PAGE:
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True confessions of a lockpicker

Image There are lock companies and locksmiths that do not like Deviant Ollum. Mostly because he’s figured out their secrets and is willing to tell everyone.


October 14, 2008
By Neil Sutton
Neil Sutton

Ollum, a network engineer and security consultant by trade, opens locks
in his spare time – and not with their intended keys. Whether it’s with
filed down keys, Bic pens or mangled beer cans, Ollum finds a lock’s
weakness and exploits it.

At the SECTor conference in Toronto recently, Ollum demonstrated how
it’s possible to cut and fold a section of flattened beer can into a
“shim” – a slender device that can be slid into the opening mechanism
of a padlock and easily pop it open. Likewise, the blunt end of a Bic
pen can be jammed into the keyhole of a Kryptonite bike lock and made
to open with a few jiggles and a twist.

These are parlor tricks compared to some of the techniques and tools
that pickers like Ollum can use to open industrial strength locks, high
security locks and even access control doors with mag locks.

The reason Ollum does these things is not necessarily to irk lock
company executives, but to make the industry as a whole more vigilant
and produce safer products. After all, if he can circumvent a padlock
in seconds, so can any number of criminals.

To their credit, some companies take the lockpickers’ claims to heart
and improve their products, says Ollum. For example, the Kryptonite
Corp. updated their locks’ design after videos of the pen circumvention
were posted online in 2004.

But just because an updated product is available, it doesn’t mean
people will rush out to buy it. “Old stuff remains out there in the
world, especially in the lockpicking world,” he says.

Ollum argues that people aren’t apt to replace their locks because they
tend to last a long time. They may be resistant to bolt cutters and
brute force by dint of their size or the material from which they’re
made, but this line of thinking tends to lull people into a false sense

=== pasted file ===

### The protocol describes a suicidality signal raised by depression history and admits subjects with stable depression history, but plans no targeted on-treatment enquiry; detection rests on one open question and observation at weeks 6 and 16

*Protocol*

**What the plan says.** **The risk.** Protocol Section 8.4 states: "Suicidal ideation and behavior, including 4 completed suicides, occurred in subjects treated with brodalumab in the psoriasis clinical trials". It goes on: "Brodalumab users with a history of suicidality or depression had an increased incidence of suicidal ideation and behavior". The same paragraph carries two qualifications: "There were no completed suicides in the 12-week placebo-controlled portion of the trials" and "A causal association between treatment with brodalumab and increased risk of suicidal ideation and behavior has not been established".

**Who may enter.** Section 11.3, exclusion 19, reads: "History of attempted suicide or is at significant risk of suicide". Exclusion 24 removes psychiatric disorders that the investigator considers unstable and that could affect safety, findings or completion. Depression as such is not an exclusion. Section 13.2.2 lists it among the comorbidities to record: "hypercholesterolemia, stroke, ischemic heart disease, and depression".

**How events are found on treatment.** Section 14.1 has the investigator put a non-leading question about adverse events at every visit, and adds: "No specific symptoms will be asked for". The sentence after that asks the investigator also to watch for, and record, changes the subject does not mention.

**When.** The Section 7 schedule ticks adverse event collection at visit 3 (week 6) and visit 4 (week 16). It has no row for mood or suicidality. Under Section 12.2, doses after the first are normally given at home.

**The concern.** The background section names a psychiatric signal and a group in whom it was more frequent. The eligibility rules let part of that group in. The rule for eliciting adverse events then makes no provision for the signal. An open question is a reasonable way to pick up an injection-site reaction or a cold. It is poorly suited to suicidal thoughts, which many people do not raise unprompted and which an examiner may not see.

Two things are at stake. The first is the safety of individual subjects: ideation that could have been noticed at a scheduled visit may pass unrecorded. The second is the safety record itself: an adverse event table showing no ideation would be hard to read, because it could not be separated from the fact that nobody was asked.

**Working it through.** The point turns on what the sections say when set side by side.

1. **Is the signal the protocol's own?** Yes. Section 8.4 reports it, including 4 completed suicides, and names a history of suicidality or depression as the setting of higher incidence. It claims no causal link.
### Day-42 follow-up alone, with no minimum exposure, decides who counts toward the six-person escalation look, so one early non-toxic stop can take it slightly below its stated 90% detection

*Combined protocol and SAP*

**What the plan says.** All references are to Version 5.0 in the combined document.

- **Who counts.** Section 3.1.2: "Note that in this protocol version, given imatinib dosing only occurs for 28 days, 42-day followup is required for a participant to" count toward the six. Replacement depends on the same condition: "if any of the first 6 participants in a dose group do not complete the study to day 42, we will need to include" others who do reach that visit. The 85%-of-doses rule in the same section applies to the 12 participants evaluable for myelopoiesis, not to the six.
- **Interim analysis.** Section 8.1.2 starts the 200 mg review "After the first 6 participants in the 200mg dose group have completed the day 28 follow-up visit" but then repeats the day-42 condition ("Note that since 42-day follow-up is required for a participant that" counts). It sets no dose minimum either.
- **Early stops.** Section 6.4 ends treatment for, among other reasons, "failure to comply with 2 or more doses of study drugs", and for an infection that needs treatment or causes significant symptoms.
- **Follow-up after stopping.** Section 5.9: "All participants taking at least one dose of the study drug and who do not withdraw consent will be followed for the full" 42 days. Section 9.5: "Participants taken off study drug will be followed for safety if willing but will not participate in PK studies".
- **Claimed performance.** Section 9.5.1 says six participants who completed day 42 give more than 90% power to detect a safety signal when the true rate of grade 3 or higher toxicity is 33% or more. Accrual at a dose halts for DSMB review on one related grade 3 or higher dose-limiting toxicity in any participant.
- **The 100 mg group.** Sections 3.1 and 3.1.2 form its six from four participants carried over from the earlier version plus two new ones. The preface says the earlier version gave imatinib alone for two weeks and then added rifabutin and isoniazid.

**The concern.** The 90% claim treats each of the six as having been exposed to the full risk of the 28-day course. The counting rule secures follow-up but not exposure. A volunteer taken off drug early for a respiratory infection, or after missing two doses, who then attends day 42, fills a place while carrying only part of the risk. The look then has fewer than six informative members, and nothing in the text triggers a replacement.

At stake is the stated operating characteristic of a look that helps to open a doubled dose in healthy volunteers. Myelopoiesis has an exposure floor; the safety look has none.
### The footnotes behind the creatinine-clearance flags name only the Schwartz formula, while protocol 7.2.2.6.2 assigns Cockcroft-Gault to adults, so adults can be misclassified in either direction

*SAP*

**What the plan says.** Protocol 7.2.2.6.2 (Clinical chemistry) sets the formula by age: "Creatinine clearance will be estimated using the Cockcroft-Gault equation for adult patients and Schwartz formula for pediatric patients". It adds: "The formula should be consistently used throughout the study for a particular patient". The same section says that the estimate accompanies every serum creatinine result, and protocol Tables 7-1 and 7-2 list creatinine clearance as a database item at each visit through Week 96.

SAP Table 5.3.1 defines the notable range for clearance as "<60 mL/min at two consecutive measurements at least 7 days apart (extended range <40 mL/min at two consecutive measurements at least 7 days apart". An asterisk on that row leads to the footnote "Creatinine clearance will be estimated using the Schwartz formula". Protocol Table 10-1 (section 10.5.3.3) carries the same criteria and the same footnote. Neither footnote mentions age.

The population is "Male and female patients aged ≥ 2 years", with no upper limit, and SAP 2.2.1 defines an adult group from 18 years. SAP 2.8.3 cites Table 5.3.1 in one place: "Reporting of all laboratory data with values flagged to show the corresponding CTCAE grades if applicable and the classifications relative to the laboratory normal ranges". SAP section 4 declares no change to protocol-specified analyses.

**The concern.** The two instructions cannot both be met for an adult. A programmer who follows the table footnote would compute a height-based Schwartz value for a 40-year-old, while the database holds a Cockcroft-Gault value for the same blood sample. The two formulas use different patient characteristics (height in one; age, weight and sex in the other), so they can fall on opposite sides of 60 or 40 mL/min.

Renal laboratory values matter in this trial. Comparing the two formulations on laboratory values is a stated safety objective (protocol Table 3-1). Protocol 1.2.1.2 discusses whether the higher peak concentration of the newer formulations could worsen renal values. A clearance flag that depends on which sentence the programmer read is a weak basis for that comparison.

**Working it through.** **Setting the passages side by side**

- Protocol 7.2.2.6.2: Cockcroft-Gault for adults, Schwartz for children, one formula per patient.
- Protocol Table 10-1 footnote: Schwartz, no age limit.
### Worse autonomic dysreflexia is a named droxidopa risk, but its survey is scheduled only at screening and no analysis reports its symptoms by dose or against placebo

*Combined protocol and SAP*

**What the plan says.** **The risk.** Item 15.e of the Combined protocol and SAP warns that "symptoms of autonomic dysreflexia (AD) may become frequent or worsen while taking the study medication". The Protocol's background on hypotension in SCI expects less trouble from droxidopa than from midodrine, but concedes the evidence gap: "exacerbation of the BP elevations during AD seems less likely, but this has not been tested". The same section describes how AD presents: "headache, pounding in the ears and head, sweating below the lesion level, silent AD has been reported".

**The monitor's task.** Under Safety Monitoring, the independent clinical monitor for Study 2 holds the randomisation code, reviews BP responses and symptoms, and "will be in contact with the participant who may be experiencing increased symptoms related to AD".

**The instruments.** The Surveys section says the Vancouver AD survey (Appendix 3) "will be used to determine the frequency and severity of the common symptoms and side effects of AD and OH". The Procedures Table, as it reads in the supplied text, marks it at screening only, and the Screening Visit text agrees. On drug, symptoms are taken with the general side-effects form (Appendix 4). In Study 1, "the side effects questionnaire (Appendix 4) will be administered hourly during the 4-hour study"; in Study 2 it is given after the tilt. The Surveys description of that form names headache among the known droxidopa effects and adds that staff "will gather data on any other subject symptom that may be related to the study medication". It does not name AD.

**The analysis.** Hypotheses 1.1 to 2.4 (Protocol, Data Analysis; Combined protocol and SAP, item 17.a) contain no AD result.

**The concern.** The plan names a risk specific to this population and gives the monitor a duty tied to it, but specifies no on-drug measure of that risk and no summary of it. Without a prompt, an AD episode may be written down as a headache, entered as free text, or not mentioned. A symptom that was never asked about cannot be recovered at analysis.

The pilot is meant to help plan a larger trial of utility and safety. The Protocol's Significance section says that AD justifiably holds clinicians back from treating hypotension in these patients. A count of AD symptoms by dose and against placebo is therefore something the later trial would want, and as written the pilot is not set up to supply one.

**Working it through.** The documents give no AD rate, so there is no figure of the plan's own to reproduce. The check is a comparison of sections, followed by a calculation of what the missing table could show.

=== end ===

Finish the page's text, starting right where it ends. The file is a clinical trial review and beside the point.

of security: big locks can still be shimmed or picked if they’re of an
older or inferior design.


The worst kind of lock is a “warded” lock, says Ollum – a very old and
basic approach to locksmithing that uses a set of obstructions, or
“wards,” to keep a lock closed unless the correct key is inserted and
turned. Cheaper padlocks often use this type of design.

Despite the fact that these lock are relatively easy to pick, “I see
these a lot outdoors, like on telco equipment, access panels,” he says.

“I’m not knocking the existence of these products,” adds Ollum. “You
can lock up your $10 garden implements with a $10 lock. You don’t want
to spend more on a lock than what you’re actually protecting, but don’t
put this on your telco equipment that services a fibre backhaul. Keep
everything in perspective.”

A great many locks can be defeated through a technique called
“bumpkeying.” A bump key is a filed down or specially-designed key that
can be inserted into a lock cylinder. One bump key should work for the
locks made by the same manufacturer.

Bumping is a relatively simple procedure, says Ollum. “It exploits very
simple physics and does not require that degree of finesse and training
that other tactics use.”

By applying pressure (a tap or “bump”) to the bump key, the pins inside
the lock can be made to jump up simultaneously, freeing the cylinder
and allowing the picker to quickly turn and open the lock.

The technique is so effective that a number of well-known lock
manufacturers (ABLOY, KABA, EVVA, Medeco, Schlage and Kwikset among
them) now produce locks that they claim to be “unbumpable.”

Schlage’s Primus system, for example, uses an sidebar design on its
keys and an added set of pins in its locks that must be separately
activated by side millings in the key.

But there are other lock picking techniques that are so simple,
manufacturers tend to not even acknowledge them. For instance, a DO NOT
DUPLICATE notice on the top of a key can easily obscured by placing a
50-cent plastic keycover over it.

Some manufacturers are even complicit in making their locks less
secure. There are often short serial numbers printed on the top of a
key: these correspond to the depth of each tooth, or bitting, on the
key’s blade. A lockpicker can easily use that information to make a
duplicate key, says Ollum.

Lock companies could be more diligent about correcting these mistakes,
he says, “but you don’t see this happening, because someone in a board
room says, ‘This is going to cost us X cents per unit, and here’s our
quarterly figures, so let’s not do it.’”

People who wish to keep their belongings safe and their buildings
locked need to do their homework, says Ollum. There are very secure
locks available for people who are willing to invest in them. And
sometimes a locksmith can be your best friend.

“Locksmiths are good people,” says Ollum. “We don’t like to knock them
in terms of their trade. They tend to honest people. If you ask them,
‘I really need a nice, high security padlock that’s hard to cut and
please don’t let it be shimmable,’ they’ll show you these locks.”